Clara Carvajal has re-appropriated the imagery of battle-scenes between the Amazons and the Greeks


Belinda Martín Porras, Student Ambassador on ‘Modern Classicisms’, reports on her recent discussions of ancient and modern art with Clara Carvajal…

In February 2018 I had the chance to visit the studio of Madrid-based artist, Clara Carvajal. Carvajal is currently working on an exciting project, supported by Madrid City Council. The project is informed by one of the most celebrated and dramatic stories of classical mythology: the Amazonomachy.

Carvajal’s work explores language as an encrypted means of communication – something that has led her to research modern-day digital and analogue graphic scripts, in turn rethinking their relationships with classical precedent.

For her series Amazonomachy 1.1, Clara Carvajal has re-appropriated the imagery of battle-scenes between the Amazons and the Greeks – as depicted on the damaged western metopes of the Parthenon. The imagery is reimagined in a series of photographic and oil works, which themselves bring together different sorts of semantic systems. Challenging a residual logocentric bias – the tendency to privilege speech over the graphic aspects of writing – her work employs a sequence of words that are styled in the manner of ‘barcoded’ Greek text, the meaning of which would only be revealed via a QR code-reader.

Sometimes those words appear duplicated, taking on an inverted direction (proceeding from right to left), as can be found in the ‘mirror-writing’ of Square Kufic script (bannâ’i or ‘masonry script’). Developed in the Middle East in the eighth century BC, this technique – used by architects and artists to adorn surfaces with pixelated patterns – anticipated the digital aesthetics of the pixel, as well as modern QR code. By emphasising the formal and decorative value of her ‘texts’, Carvajal develops the age-old paragone between language and imagery. At the same time, she seeks to reclaim the visual power and immediacy of artistic communication, at once resisting and transforming endemic cultural traditions.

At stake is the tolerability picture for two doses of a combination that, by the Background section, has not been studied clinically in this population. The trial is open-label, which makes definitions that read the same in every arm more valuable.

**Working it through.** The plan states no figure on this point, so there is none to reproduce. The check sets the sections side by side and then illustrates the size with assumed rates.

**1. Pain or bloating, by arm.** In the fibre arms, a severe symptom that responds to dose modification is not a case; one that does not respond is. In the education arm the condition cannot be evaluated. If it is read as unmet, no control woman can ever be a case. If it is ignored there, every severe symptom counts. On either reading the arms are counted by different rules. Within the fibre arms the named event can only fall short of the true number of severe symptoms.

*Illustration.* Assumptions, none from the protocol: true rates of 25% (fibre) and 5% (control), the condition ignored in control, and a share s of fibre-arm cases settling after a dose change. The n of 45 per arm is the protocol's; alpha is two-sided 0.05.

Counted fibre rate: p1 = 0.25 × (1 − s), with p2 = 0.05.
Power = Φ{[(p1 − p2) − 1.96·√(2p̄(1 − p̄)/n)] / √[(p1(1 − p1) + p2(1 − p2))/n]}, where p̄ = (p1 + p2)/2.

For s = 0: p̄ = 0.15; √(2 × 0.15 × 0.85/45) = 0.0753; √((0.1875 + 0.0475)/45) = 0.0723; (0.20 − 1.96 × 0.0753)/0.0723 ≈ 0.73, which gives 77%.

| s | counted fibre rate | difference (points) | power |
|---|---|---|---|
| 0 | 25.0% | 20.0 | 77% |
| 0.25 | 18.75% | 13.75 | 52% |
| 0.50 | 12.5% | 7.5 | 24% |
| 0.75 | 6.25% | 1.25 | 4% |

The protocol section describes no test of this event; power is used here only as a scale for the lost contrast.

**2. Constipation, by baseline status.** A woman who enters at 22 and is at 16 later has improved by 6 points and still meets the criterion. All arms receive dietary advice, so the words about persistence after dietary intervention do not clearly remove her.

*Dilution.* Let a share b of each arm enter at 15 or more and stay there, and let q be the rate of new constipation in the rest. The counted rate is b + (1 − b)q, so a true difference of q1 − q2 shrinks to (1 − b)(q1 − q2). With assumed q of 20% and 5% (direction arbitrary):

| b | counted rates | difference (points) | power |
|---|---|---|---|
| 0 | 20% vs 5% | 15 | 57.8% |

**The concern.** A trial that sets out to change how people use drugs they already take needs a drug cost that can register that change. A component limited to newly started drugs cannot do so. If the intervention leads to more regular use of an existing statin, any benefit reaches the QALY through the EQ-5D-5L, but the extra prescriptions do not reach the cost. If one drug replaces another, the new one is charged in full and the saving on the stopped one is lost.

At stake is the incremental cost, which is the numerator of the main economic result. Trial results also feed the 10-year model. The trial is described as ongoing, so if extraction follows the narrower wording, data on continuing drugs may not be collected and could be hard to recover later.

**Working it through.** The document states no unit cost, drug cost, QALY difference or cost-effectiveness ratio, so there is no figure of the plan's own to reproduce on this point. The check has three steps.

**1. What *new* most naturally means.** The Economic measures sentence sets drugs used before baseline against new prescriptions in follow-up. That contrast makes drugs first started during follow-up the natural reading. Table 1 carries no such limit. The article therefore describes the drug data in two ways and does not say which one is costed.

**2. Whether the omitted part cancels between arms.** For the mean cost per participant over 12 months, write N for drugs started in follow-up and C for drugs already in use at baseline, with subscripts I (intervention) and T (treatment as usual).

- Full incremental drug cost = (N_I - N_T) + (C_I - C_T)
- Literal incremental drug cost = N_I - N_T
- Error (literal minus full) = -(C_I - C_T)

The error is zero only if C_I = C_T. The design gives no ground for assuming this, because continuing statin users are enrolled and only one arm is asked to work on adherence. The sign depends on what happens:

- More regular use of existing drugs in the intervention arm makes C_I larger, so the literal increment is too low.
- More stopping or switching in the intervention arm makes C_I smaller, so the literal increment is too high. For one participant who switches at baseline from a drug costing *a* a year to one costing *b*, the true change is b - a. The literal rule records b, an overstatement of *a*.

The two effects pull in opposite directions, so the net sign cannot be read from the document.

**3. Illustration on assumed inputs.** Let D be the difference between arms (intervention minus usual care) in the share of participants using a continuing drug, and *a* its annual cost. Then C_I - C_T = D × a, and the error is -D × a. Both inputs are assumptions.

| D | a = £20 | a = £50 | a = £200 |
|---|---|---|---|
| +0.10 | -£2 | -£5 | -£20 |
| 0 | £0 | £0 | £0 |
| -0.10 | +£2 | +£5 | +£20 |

From this broader perspective, Carvajal’s imagery of the battle between Greeks and Amazons takes on a larger significance. The Amazons – themselves female warriors who inhabited ‘barbaric’ lands, playing the ‘other’ to the Greeks – might be said to be fighting not just the Greeks, but also perhaps Greek logos. Just as the Amazons embody a challenge to cultural conventions, moreover, they also raise questions about myth – and the boundaries between legend and history.


Clara, you are trained as a sculptor – and in many of your photographic interventions and videos, sculptures play an important role. Did you conceive of your series Amazonomachy 1.1 as a sculptural work per se?

Yes, that’s right. I often use sculpture as a starting-point for developing my works, even if don’t always incorporate three-dimensional media strictly speaking. For example, in Amazonomachy 1.1 I ‘intervened’ in the west metopes of the Parthenon – via a superimposition of photographs, drawings and texts. Although the works are not, formally speaking, three-dimensional pieces, I wanted in a sense to evoke – with that juxtaposition of techniques – a palimpsest of new meanings.

Could you elaborate more on the idea that ‘the medium is the message’ which seems to permeate your oeuvre?

For me, every artwork has an element of communication. Communication implies conveying a message, and in my case the meanings of that message are the visual and verbal languages I show in my pieces – as well as their implications as cultural symbols. What really interests me is the ‘materiality’ of the verbal – the graphic elements of language, and their interaction with the visual ‘languages’ of art.

In your work you highlight the capacity of art to bring together different, distinct and distant visual languages in time and space, such as Kufic script with contemporary QR code. How did you come to work with the Greek alphabet? What were you particularly drawn to?

Working with both Kufic and QR scripts made me realise the barriers that inhere in languages. Alphabetisation has made us forget the extent to which reading and writing were restricted to the elite in the past, and the quasi-religious aspects attached to these activities in certain cultures. When I started creating the Amazonomachy series, I began to think about what language I should use. In the end I decided it would make most sense to develop an alphabet that somehow represented the Amazons’ own hybrid culture –between the Greek and ‘non-Greek’ worlds, and between West and East. This is why I was tempted to use the Greek alphabet in combination with the QR-Kufic script.